But, they peddle influence over state officials. If state officials would put the public interest first and avoid conflicts of interest and not break the law there shouldn't be any problem.

    Obviously, that's naive. So in general, I agree there needs to be stricter regulation of lobbyists. Oh, and maybe an open, online registry database of lobbyists, issues, contributions, and votes. (I think that was something that was being tossed around at one point.)

    Andy Axel's picture

    The sunshine stuff is what's

    The sunshine stuff is what's being tossed around now, but it's being gutted.

    Here's what I think the nut of the problem is... it's the lifers in the lege that are the biggest part of the problem.

    I'm not a big fan of term limits, but how much friggin' longer is Wilder going to be Lt. Gov??? I suspect that he's the biggest reason that we don't directly elect the Lt Gov in this state.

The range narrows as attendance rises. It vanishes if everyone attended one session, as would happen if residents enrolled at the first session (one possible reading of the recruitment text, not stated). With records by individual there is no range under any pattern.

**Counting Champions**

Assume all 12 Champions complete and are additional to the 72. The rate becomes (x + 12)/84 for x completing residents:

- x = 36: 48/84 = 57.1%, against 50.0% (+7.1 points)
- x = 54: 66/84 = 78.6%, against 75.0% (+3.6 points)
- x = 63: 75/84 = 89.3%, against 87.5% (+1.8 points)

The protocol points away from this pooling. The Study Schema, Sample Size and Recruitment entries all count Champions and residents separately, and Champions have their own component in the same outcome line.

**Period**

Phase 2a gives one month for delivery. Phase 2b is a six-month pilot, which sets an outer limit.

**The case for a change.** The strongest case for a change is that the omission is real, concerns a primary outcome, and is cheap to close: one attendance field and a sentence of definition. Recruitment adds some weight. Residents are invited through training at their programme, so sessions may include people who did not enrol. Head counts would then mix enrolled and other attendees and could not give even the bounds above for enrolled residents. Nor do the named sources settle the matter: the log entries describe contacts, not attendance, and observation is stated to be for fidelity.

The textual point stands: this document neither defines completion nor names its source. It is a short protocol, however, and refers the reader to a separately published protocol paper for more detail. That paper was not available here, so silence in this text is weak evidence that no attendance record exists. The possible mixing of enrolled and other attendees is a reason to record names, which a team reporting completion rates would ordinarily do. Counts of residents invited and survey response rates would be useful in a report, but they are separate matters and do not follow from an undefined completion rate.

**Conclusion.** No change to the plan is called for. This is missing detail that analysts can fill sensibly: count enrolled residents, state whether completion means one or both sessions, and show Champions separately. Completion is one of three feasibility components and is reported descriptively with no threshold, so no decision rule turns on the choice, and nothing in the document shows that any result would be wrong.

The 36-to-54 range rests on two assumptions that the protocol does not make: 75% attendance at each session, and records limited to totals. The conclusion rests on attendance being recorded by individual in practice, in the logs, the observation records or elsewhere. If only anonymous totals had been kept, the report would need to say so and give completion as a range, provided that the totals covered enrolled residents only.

Plus, the lockstep majority that's been run by Naifeh since the Pleistoceine has hampered genuine efforts at reform before. Here again is where progressives and the GOP have some (un)common cause. The strategies are different, but the aim is the same.

    I think as we go along this road, we're going to see a couple of things -- 1) that the lack of sunshine has led to a casual approach to ethics (which is how I'm convinced that otherwise decent people like Crutchfield got caught up in TN Waltz), and 2) that complacency breeds contempt. That's why it doesn't really matter that the House is a Dem majority, vis-a-vis progressive politics.

    (You'll notice, too, that most of the loosening of restrictions amendments originated in the House. The Senate version seems much more palatable.)

    R. Neal's picture

    On term limits, I keep going

    On term limits, I keep going back and forth. Basically I'm more or less against the idea, but I could be easily persuaded.

    I think it was the original intent of representative government that it was a duty and people would go do their time and then go back to their normal life, sort of like jury duty. In that aspect, term limits would make sense. Except, the founders didn't put anything in the Constitution about it. But they did setup terms for everybody but judges. Then along came FDR, and I guess worries about entrenched executive powers and the "imperial" presidency.